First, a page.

Eleven people have been charged by a Swedish court in what is being billed as potentially the country’s worst environmental crime in half a century.
NMT Think Pink – a previously celebrated waste management company known for its trademark pink rubbish bags – is accused of illegally burying and dumping tens of thousands of tonnes of waste at 21 sites across 15 municipalities around Sweden, in what prosecutors described as a “very serious crime”.
Harmful levels of arsenic, dioxins, lead, zinc, copper and petroleum products were found during the investigation. Three years ago, parts of Stockholm were shrouded in smoke caused by a fire in an abandoned rubbish heap run by the company.
At the centre of the case is successful entrepreneur Bella Nilsson – who previously crowned herself the “queen of trash” and has since changed her name to Fariba Vancor – and her ex-husband, Thomas Nilsson.
They are accused of handling significantly more rubbish than permitted and illegal management, allegedly causing several fires and exposing nearby residents to toxic waste. All of the accused deny wrongdoing.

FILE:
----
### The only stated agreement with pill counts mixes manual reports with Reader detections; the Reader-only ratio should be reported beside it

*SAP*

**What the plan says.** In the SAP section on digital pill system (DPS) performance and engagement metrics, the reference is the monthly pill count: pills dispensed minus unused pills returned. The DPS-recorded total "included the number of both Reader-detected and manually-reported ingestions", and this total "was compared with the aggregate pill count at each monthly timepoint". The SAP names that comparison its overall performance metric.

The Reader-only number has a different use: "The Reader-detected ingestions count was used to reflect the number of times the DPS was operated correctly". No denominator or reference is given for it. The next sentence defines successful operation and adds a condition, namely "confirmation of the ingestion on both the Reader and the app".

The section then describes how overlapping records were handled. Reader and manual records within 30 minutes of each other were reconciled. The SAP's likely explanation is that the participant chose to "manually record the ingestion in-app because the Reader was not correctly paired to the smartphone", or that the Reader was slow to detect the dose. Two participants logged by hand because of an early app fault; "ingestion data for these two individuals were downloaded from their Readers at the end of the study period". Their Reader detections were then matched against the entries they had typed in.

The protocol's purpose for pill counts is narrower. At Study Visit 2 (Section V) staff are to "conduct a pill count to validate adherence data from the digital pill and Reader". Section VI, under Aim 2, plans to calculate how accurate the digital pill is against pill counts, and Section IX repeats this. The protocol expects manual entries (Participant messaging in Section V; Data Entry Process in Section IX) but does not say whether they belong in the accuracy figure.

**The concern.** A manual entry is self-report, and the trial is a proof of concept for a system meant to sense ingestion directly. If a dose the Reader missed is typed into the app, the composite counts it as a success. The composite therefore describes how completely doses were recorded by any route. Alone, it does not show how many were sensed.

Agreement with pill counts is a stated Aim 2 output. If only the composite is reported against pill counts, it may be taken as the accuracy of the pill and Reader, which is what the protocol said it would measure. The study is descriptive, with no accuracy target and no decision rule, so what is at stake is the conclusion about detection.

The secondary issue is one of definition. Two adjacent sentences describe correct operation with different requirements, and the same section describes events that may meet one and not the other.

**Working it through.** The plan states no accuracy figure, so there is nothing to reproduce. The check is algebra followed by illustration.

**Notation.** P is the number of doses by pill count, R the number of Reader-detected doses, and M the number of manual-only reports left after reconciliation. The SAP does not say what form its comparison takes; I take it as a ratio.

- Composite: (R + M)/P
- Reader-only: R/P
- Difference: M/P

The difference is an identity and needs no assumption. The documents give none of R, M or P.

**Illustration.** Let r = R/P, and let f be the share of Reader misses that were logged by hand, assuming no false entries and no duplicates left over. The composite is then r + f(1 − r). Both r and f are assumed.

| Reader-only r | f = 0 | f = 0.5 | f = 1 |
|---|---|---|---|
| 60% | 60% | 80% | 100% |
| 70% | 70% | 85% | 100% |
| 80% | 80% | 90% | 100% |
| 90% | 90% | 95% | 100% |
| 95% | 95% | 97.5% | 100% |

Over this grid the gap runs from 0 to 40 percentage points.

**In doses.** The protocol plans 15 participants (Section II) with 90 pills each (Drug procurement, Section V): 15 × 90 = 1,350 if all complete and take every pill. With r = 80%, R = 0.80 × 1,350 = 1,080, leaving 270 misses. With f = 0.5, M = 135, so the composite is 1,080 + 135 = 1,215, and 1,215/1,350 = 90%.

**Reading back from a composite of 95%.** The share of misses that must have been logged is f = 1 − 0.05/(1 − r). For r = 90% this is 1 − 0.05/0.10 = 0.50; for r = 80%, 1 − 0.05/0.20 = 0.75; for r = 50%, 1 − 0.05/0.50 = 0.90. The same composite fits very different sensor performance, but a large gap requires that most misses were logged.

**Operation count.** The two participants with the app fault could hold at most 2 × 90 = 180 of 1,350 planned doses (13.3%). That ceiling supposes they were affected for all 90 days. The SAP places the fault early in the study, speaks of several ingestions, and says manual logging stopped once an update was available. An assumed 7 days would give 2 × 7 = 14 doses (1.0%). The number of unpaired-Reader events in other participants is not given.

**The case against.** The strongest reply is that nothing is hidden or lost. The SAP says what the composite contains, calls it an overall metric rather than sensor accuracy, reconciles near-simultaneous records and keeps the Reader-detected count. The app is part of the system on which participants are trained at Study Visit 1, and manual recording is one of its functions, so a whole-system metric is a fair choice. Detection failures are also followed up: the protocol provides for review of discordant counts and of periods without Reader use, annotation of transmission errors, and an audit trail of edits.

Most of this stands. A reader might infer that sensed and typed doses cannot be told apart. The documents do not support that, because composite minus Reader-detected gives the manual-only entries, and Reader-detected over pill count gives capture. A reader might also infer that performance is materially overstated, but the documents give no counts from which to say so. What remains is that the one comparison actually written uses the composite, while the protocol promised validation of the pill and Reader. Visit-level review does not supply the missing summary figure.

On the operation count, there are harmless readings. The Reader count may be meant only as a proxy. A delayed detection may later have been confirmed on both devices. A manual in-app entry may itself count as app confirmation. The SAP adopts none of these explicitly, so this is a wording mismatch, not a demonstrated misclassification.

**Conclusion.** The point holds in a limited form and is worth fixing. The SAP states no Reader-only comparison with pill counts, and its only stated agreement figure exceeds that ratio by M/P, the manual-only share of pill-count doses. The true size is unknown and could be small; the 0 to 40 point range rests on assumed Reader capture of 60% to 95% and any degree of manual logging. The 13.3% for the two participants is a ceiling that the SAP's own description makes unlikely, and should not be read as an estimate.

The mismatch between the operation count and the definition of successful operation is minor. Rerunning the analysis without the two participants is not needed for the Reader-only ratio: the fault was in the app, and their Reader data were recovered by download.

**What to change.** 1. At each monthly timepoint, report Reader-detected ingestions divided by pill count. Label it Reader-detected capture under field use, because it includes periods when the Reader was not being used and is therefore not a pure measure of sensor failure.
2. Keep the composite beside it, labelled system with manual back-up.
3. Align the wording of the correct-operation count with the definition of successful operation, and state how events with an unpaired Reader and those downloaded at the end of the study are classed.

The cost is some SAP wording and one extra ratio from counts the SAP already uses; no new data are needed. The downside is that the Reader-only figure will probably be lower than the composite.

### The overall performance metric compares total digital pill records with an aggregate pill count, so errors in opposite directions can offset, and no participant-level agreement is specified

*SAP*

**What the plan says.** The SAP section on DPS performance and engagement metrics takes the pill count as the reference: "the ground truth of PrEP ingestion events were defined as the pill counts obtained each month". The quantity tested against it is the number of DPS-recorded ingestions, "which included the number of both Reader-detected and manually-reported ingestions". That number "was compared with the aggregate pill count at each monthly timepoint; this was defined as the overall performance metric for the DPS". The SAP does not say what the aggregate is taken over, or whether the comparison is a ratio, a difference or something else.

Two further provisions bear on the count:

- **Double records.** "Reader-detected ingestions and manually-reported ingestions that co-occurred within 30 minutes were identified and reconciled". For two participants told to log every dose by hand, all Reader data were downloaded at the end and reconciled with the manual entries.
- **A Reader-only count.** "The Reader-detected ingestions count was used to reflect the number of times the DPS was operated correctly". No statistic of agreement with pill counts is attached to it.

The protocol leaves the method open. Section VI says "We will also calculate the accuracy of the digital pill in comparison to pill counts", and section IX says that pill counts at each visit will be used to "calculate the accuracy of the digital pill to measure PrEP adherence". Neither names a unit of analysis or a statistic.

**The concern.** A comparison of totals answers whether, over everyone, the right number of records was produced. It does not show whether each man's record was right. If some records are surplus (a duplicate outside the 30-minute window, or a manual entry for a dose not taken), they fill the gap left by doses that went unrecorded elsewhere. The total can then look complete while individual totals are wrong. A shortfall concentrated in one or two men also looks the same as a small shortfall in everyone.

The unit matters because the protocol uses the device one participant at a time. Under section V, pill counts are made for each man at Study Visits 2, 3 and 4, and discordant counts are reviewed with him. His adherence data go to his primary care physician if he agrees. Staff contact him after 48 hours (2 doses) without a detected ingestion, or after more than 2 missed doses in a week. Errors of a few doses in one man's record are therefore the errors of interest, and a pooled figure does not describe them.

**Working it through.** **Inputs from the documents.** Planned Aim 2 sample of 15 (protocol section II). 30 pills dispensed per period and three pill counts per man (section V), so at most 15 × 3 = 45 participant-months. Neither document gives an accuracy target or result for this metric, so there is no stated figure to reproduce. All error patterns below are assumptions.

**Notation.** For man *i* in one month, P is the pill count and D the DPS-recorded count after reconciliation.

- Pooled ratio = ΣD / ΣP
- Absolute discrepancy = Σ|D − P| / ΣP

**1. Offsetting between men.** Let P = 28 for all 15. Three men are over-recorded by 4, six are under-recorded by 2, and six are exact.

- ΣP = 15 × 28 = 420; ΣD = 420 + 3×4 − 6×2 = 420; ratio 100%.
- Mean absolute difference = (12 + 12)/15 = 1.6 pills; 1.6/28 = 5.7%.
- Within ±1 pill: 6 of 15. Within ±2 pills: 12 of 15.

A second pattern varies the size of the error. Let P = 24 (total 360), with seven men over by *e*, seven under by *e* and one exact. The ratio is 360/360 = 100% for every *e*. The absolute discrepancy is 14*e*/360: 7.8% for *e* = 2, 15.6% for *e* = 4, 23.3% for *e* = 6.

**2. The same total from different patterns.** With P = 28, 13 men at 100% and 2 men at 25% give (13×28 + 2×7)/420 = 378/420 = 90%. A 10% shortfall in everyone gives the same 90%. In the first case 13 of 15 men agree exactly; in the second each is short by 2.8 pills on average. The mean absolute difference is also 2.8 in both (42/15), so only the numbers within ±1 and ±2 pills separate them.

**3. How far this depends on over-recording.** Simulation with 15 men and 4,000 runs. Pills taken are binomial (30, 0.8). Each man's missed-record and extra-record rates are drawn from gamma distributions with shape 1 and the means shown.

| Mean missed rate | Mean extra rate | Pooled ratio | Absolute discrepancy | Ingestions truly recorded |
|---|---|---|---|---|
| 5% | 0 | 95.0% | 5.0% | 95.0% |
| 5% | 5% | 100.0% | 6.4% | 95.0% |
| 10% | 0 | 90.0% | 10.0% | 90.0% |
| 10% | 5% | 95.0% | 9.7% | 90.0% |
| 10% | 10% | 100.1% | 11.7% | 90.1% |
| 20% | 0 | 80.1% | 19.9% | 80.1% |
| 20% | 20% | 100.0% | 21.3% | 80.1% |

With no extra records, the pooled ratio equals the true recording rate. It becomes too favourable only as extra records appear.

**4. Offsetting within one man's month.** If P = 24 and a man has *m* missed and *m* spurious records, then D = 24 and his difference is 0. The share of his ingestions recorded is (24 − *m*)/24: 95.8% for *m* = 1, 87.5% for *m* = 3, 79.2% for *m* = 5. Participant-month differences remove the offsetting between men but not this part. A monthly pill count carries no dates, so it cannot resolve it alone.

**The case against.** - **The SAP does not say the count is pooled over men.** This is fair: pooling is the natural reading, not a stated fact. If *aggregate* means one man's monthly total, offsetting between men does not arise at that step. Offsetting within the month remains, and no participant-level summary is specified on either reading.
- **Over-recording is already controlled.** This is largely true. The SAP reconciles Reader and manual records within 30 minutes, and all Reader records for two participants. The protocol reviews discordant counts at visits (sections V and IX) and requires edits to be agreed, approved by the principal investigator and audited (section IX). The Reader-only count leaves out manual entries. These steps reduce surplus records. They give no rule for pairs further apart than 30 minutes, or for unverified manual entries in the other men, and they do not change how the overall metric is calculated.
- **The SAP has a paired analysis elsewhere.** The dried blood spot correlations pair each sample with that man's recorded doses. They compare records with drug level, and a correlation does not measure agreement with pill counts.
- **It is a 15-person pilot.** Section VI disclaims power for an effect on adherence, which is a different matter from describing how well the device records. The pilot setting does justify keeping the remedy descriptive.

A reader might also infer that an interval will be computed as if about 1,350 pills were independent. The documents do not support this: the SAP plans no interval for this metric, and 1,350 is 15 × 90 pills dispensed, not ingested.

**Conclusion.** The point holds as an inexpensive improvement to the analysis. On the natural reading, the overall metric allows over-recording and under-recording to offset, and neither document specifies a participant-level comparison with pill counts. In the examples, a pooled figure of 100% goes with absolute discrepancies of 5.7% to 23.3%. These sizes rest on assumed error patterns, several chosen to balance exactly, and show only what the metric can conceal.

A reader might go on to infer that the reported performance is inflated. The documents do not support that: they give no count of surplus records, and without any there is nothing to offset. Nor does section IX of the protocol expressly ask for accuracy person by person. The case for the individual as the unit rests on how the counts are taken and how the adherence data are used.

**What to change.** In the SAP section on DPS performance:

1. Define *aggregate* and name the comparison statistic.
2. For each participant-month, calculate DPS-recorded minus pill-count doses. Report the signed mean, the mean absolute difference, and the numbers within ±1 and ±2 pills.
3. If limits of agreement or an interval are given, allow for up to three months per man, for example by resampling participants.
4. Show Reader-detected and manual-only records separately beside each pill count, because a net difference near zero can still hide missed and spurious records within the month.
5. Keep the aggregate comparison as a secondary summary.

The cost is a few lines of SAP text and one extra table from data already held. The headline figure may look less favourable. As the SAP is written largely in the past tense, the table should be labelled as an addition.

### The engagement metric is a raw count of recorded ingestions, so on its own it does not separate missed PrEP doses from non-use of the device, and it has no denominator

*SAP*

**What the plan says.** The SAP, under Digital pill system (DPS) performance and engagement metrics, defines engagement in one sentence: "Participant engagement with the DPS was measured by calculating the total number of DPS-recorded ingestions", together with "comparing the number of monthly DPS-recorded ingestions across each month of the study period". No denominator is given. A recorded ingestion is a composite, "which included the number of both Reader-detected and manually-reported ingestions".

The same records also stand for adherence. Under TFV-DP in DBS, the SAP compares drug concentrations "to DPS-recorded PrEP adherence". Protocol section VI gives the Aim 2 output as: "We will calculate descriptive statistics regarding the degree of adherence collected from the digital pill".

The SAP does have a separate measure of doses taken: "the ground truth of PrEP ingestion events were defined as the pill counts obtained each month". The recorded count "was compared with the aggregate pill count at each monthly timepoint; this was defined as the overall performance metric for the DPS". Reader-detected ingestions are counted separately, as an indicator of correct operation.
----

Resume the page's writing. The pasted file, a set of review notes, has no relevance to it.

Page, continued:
At a hearing at Värmland district court in Karlstad on Thursday, five people – including Vancor and Nilsson – were charged with serious environmental crime, one with aiding and abetting serious environmental crime and five with environmental crime.
Court documents show that the five charged with serious environmental crime were accused of managing waste “in a way that caused or could cause pollution that was or had been harmful to human health, animals or plants”.
They are accused of storing waste “at various properties in Sweden unsorted, crushed, ground and/or without adequate protective measures”, transporting it between properties and burying waste or using it as filler material, wrapping it in bales and relinquishing control over the waste.
Senior prosecutor Anders Gustafsson said the preliminary investigation, which is 45,000 pages long, “is the largest environmental crime in Sweden in terms of scope and organisation”.
The trial is expected to take several weeks and involve an estimated 150 witnesses.
An investigation into eco-crime is also under way. Senior prosecutor Linda Schön said that at one site alone, 48,000 tonnes of waste had been stored.
“The scary thing about environmental toxins is that many times we don’t see the effects immediately, but it is the next generation that has to pay the price,” she said.
According to an estimate by the newspaper Göteborgs-Posten, at least 200,000 tonnes of waste have allegedly been dumped by the company, though the true amount could potentially be much higher.
Think Pink is accused of carrying out Sweden’s worst environmental crime since the company BT Kemi buried barrels of poison in southern Sweden in the 70s.